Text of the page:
Better governance through Direct engagement: Get the gist on using IT to consult citizenry

JRC’S Scenarios of Engagement

The EU’s Joint Research Centre (JRC) in 2010Footnote 7 identified possible futures of public engagement in governance based on two critical uncertainties: the degree of openness and transparency; and the degree of integration in policy intelligence. They identified four scenarios that could emerge over the next two decades.

Leviathan Governance

The Leviathan scenario (low openness/ transparency and high integration in policy intelligence) assumes the emergence of an “enlightened oligarchy” that will use high-tech tools and systems to collect and manage public information and services. Policy would be decided by an elite group of bureaucrats and passive citizens would attempt to implement these policies under the guidance of the elites. Traditional deliberative democratic systems would no longer be required. Machine intelligence (based on the collection and use of big data) would allow public service delivery to be personalized without people having to ask. As a result, citizens would trust their governments and willingly delegate their right of initiative.

Privatized Governance

The Privatized scenario (low openness/ transparency and low integration in policy intelligence) envisions a society shaped by decisions taken by corporate business representatives. As the gap between rich and poor widens and wealth becomes more concentrated, self-concern characterizes most of society. As citizens would largely serve as pawns of large corporations that manage their needs and desires, interactive and participatory governance—and participatory democracy—would essentially fall by the wayside. Decisions on social issues would depend on highly developed ICT-enabled modeling and decision-support systems. The growing role of large corporations in implementing autonomous policy mechanisms based on proprietary ICT-enabled systems would make it increasingly impossible for citizen involvement in any roles other than as employees or consumers. Both participation and governance itself would deteriorate, allowing established actors to take power and create a clientelisticFootnote 8 polity.

Self-Service Governance

The self-service scenario (high openness/ transparency and low integration in policy intelligence) involves citizens empowered to play the role of policy makers. Self-organized and self-governing communities of citizens, based on online reputational management systems, replace most institutional governments. DIY-style, citizens would choose their own service options, and responses to emerging problems may develop quickly. Yet a lack of engagement culture would result in disinterest in participating in governance on the part of the majority of citizens. And a lack of social cohesion would make discrete communities increasingly insular and deepen existing divides. Migrant and ethnic minorities, who may lack local social networks, may become more isolated and powerless.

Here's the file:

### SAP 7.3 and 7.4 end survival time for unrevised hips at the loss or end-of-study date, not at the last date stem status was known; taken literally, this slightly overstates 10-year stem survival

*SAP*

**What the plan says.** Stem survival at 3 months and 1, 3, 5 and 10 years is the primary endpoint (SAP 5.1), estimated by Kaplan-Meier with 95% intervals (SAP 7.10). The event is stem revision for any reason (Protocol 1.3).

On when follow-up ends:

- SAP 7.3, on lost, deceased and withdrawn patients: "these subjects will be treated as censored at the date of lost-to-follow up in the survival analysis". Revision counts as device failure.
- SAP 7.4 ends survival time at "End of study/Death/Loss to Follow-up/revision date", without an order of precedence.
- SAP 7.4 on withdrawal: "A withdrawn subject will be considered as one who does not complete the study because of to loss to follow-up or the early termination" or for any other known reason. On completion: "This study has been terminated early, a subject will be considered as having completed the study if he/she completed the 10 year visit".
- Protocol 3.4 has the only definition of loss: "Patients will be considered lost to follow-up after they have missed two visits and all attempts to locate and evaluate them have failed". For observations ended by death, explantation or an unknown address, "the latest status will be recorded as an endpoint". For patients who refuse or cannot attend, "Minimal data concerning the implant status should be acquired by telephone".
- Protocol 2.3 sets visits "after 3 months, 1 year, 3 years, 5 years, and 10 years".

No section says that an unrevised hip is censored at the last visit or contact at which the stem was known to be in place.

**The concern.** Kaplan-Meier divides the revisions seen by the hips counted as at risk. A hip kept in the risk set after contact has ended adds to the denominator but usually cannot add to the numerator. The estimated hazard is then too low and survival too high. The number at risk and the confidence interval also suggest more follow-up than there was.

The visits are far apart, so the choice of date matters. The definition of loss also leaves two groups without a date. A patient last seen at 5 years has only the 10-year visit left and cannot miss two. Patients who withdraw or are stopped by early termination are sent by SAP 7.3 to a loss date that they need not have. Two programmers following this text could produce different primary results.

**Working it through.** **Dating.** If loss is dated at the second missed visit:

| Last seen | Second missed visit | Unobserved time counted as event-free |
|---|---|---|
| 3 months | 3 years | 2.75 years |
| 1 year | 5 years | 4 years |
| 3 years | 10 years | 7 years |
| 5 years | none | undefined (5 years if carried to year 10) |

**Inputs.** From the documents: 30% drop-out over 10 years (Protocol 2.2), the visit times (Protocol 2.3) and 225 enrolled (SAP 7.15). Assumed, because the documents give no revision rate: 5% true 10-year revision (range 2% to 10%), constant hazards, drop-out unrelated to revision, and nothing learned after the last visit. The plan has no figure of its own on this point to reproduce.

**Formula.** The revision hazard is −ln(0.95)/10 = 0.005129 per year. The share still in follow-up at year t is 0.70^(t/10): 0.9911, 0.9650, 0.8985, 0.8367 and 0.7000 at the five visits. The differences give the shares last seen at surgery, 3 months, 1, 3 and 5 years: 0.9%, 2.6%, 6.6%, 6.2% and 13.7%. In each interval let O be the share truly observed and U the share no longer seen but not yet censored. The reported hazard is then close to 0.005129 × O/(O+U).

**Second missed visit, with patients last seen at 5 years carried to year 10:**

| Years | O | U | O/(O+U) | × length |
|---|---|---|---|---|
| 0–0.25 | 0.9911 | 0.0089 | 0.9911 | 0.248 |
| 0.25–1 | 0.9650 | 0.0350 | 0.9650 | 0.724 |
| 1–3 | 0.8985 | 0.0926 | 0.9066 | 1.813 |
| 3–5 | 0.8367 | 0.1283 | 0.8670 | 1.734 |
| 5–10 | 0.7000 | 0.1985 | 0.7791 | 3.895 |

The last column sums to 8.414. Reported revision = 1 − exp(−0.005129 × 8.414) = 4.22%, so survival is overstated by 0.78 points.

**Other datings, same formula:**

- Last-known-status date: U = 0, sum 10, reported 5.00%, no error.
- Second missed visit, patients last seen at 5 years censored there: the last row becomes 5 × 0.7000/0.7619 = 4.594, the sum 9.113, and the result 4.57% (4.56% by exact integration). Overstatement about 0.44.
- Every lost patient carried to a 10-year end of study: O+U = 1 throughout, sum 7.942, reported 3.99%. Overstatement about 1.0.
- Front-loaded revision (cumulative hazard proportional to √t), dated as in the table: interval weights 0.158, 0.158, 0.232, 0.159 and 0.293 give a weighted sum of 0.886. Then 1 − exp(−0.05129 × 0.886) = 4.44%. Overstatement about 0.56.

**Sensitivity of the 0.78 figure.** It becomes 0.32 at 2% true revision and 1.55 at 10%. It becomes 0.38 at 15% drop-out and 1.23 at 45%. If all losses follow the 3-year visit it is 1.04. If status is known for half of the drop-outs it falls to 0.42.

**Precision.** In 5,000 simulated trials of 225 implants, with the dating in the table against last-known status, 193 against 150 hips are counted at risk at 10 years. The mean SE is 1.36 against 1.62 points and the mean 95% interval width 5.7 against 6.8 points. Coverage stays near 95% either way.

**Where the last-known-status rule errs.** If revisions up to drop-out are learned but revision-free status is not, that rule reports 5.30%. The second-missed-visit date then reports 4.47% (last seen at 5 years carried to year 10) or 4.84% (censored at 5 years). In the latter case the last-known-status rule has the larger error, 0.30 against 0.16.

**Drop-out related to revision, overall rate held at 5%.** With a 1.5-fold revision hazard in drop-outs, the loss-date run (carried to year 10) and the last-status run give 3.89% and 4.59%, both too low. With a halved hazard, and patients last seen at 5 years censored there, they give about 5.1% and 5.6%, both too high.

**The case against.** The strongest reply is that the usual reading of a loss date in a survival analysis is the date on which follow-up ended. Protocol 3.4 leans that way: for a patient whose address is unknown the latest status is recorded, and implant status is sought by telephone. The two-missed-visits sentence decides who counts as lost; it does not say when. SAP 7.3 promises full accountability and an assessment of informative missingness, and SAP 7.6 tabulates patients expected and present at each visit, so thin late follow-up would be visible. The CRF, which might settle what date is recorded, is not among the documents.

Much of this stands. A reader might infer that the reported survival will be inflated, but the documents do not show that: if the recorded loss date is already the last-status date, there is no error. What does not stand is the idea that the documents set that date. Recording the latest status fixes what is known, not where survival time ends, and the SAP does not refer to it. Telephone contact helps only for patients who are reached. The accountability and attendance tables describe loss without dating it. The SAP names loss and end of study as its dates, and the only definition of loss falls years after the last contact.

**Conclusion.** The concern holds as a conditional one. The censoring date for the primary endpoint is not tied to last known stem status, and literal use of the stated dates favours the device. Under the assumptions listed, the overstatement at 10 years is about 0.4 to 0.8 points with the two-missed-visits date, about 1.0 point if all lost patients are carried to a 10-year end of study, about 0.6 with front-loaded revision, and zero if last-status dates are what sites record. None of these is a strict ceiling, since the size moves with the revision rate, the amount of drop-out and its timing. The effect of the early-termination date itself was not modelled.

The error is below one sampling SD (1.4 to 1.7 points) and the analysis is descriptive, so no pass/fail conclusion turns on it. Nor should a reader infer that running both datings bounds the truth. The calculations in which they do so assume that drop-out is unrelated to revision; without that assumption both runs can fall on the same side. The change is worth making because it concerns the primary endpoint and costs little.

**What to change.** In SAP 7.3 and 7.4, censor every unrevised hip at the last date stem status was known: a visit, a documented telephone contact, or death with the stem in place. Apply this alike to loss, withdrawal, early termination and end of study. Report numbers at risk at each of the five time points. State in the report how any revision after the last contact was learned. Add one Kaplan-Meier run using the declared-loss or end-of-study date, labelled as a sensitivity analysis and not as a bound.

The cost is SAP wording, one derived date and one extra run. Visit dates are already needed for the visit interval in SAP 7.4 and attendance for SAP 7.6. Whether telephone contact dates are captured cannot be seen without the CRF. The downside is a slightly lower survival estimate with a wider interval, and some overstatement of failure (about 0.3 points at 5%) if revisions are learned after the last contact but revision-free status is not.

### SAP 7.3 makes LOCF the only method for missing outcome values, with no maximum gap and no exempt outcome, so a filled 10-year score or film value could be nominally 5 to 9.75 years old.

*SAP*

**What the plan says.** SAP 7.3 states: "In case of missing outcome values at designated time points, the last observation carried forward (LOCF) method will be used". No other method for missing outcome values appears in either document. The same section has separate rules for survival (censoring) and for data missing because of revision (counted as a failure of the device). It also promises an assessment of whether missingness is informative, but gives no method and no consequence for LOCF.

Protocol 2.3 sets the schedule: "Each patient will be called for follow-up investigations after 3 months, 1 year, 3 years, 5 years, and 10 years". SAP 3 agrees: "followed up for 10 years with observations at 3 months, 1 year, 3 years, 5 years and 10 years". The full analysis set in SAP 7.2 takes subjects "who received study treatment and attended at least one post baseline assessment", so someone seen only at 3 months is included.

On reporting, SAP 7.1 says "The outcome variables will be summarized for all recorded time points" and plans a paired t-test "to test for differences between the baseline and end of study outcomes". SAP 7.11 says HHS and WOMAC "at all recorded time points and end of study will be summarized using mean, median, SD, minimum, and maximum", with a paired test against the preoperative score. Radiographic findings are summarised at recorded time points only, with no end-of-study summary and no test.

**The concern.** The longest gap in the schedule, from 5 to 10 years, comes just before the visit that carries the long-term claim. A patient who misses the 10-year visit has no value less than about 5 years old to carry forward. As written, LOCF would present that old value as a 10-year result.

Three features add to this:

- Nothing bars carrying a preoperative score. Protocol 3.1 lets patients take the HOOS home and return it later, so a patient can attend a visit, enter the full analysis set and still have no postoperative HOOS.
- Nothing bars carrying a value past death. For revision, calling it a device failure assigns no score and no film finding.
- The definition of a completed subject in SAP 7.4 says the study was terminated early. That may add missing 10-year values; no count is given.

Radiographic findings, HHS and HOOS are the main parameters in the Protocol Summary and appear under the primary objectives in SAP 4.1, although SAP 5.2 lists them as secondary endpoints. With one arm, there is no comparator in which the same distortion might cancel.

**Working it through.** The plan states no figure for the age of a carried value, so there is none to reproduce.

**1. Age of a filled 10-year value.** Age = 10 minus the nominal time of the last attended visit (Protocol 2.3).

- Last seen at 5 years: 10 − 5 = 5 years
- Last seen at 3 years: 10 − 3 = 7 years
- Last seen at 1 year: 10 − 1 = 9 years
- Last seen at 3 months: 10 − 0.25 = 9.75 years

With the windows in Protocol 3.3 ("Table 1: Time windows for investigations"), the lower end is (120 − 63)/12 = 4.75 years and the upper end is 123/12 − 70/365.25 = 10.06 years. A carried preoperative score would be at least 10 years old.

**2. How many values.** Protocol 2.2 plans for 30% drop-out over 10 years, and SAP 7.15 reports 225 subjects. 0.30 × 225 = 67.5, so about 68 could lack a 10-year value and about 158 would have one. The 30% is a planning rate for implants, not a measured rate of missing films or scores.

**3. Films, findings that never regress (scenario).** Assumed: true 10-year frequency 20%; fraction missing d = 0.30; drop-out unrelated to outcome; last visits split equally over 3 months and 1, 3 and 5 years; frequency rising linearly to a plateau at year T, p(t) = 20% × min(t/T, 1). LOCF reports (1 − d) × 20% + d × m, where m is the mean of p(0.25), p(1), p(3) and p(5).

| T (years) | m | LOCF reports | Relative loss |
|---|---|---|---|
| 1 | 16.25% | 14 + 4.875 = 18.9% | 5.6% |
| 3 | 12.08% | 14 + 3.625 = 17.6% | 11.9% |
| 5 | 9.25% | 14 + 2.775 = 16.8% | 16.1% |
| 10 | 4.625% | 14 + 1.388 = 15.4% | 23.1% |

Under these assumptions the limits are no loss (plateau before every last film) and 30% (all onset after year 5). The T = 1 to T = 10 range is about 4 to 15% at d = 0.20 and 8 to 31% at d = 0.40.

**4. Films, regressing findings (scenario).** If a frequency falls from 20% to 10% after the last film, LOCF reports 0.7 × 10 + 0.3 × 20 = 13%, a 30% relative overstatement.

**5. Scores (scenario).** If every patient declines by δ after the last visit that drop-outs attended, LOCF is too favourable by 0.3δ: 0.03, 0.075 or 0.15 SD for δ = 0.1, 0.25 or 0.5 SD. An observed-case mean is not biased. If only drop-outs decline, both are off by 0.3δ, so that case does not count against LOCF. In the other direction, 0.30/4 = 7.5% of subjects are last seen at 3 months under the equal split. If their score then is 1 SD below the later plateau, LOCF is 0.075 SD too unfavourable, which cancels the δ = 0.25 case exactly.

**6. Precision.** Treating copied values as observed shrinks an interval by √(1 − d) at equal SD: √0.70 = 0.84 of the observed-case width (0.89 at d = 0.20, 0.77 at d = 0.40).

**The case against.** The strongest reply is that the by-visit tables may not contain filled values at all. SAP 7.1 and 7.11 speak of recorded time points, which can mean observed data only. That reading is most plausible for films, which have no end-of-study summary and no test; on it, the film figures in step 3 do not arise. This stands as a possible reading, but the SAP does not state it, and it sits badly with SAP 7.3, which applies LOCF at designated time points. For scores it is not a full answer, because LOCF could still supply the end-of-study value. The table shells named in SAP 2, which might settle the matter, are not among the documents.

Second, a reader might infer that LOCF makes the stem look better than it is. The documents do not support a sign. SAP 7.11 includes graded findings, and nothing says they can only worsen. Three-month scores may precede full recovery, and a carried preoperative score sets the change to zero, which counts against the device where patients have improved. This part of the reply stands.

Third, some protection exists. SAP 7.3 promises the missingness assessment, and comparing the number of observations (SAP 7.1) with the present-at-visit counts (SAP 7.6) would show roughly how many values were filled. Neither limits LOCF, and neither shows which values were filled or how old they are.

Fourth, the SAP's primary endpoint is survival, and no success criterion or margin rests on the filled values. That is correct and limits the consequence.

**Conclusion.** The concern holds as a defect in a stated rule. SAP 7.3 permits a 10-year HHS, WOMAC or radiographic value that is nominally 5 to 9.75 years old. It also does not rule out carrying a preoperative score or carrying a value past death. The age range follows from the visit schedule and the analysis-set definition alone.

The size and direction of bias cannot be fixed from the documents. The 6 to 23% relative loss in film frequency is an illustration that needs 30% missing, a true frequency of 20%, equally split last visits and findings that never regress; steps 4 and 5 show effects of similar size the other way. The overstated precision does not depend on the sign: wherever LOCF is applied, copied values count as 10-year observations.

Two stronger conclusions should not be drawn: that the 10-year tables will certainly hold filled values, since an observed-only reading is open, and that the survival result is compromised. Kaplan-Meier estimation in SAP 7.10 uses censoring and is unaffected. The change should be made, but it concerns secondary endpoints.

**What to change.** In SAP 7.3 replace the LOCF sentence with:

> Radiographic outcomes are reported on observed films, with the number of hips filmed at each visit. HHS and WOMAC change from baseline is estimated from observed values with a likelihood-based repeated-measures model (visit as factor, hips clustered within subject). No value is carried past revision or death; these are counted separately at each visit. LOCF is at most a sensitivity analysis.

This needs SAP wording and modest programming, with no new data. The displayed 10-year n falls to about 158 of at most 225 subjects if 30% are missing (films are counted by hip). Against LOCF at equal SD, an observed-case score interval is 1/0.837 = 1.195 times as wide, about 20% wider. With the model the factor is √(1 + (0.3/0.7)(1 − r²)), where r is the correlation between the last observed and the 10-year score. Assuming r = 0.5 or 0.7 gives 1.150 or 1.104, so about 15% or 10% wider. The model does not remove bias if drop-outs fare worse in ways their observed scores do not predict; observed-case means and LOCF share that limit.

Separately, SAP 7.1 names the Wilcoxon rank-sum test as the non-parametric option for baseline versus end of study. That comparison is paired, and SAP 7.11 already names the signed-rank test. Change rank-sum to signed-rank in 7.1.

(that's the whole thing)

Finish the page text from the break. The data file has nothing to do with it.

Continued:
Open Governance

The Open scenario (high openness/transparency and high integration in policy intelligence)—the scenario preferred by advocates of participatory governance (including the JRC)—envisions a society with unprecedented access to data and knowledge—and new ICT-enabled opportunities for people to interact with and influence governance and policy-making processes and make progress in solving societal problems and global challenges. ICTs would open up possibilities for the provision of personalized and real-time public services.

As connectivity increases, more people would participate actively in online political, educational, and social activities—and the relevant information needed to make informed choices would become more accessible. As ICTs increasingly function as an extension of individual and collective human intelligence, citizens would be increasingly well-informed, empowered, and enthusiastic—as both individuals and members of social networks and third-sector organizations—about taking part in networked cooperation with both the public and private sectors.

Widespread accessibility not only to online sources but to ICT skills would enhance the inclusivity of governance, inviting and enabling the participation and integration of senior citizens, migrants, and ethnic minorities alike—facilitated through the creation of ICT-enabled diaspora networks.

A new participatory model of governance would fully integrate online citizen engagement, co-creation, and feedback loops into policy and decision making. Decentralized agencies would involve citizens directly, closely cooperating with private actors and social movements to perform public services—making governance processes more user-centric and cost-effective. Governments would make better and more transparent decisions.

By improving personalized service delivery and increasing individual’s freedom, ICT-enabled applications would enhance social cohesion. This would help create a strong civil society that supports the representative model—and new types of alliances between citizens, private companies, and government.